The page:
Have you ever noticed how Old Testament books always seem to end, well, on a bit of a downer?
Take Ezra-Nehemiah, for example. I have been reading through this cracking Old Testament account of the exiles who returned home from their exile in Babylon. It’s a great book: how Ezra and Nehemiah set about restoring the temple and the city walls and, more importantly, restoring the identity of the people back to being the faithful people of God.
Sure, their are trials and struggles along the way. Yet, Ezra-Nehemiah comes to a crescendo in Nehemiah 12:27 with the dedication of the city walls and a great celebration of joy by the people of God! Huzzah!
…only, it doesn’t end there.
Despite the impressive crescendo of the dedication ceremony, Nehemiah actually finishes with an epilogue that happened roughly 15 years after the events of chapter 12… and the scene we are greeted with is both highly depressing and strangely familiar:
- unfaithful and untrustworthy leaders abusing their positions and giving way to subversive people (13:4-14).
- Neglect of their dependence and privileged relationship with the LORD expressed in the Sabbath (3:15-22).
- Intermarriage with foreign women that distorts and dilutes the faithfulness of the people (v23-29)
- …and Nehemiah being almost a lone voice in leading and exhorting the people to faithfulness before the LORD (v30-31).
The New Bible Commentary has a great summary of these events.
It is as though the book is pointing to its own failure, reminding us that, however important good structures and routines may be (as was pointed out immediately above), nothing can substitute for the renewal of the naturally perverse inclinations of the human heart.’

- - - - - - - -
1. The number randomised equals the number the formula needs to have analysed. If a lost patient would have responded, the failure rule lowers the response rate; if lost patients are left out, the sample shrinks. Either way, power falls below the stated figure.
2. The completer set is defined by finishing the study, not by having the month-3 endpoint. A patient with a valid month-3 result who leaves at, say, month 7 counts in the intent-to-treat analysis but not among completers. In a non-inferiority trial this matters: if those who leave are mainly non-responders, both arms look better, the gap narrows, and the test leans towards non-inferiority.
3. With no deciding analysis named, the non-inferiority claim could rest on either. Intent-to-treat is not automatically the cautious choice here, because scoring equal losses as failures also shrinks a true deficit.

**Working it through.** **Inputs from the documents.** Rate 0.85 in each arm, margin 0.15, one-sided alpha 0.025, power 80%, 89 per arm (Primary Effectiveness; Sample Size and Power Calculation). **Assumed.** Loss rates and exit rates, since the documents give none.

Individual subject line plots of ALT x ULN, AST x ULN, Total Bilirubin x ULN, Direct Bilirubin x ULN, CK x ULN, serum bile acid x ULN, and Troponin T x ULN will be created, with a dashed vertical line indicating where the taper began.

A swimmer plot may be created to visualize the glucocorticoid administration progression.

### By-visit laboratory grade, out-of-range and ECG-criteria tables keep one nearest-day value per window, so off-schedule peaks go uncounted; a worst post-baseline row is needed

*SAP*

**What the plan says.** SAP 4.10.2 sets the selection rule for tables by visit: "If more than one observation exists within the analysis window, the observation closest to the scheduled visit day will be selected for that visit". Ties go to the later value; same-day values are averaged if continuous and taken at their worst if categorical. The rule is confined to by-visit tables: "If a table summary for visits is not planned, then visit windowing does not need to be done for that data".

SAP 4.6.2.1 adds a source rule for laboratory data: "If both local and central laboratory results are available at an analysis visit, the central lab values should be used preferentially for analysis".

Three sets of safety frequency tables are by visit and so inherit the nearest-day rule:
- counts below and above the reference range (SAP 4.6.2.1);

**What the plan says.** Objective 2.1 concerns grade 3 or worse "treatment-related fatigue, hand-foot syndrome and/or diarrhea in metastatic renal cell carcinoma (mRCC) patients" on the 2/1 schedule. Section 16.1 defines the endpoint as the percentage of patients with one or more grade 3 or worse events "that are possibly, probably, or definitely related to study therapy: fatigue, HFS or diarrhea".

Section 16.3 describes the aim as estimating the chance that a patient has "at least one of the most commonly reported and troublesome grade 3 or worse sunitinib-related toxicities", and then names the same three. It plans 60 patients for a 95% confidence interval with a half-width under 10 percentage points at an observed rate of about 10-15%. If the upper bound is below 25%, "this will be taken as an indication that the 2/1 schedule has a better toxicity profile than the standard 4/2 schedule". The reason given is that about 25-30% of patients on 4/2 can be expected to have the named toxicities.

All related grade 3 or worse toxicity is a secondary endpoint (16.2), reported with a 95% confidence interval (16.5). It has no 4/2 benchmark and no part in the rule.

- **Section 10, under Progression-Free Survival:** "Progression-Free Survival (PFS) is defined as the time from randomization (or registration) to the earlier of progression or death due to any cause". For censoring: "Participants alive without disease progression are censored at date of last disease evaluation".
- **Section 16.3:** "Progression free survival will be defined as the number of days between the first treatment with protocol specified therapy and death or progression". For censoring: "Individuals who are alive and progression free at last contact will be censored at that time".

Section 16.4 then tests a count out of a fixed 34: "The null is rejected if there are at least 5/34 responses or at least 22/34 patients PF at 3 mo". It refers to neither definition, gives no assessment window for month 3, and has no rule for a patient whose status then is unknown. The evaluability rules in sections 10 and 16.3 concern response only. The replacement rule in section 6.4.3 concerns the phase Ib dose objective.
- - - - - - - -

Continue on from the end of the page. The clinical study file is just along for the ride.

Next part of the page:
(Nehemiah, New Bible Commentary)
The ending of Nehemiah, like so many Old Testament texts, has two opposing dimensions to it. It both point us in the direction that we need to walk… and then it highlights that we simply cannot walk it on our own.
The historical account of Ezra-Nehemiah finishes with a silent cry for an inward reform of the heart that would not come for another 400 years… but it did come eventually.
The life, death and resurrection of Jesus accomplished all the things that humanity simply could never do. Jesus’ faithfulness brings the blessings of God promised in his Law and allowed the inward work of the Holy Spirit to be given to his faithful people.
Until the return of Jesus, we will still face the same struggle of faithfulness that is continually hounded and hindered by our sinfulness and unfaithfulness. And yet, we have a great hope: the ending of the eternal story of God’s people does not depend on us but on Jesus.
Which is why the ending of the whole Bible breaks the oh-so-familiar pattern that we see so often in the books leading up to the New Testament.
The ending of the great story of God’s people is one of eternal victory and triumph, of eternal reform and restoration, of eternal joy and celebration and worship… and this is because that ending depends on Jesus, and not us.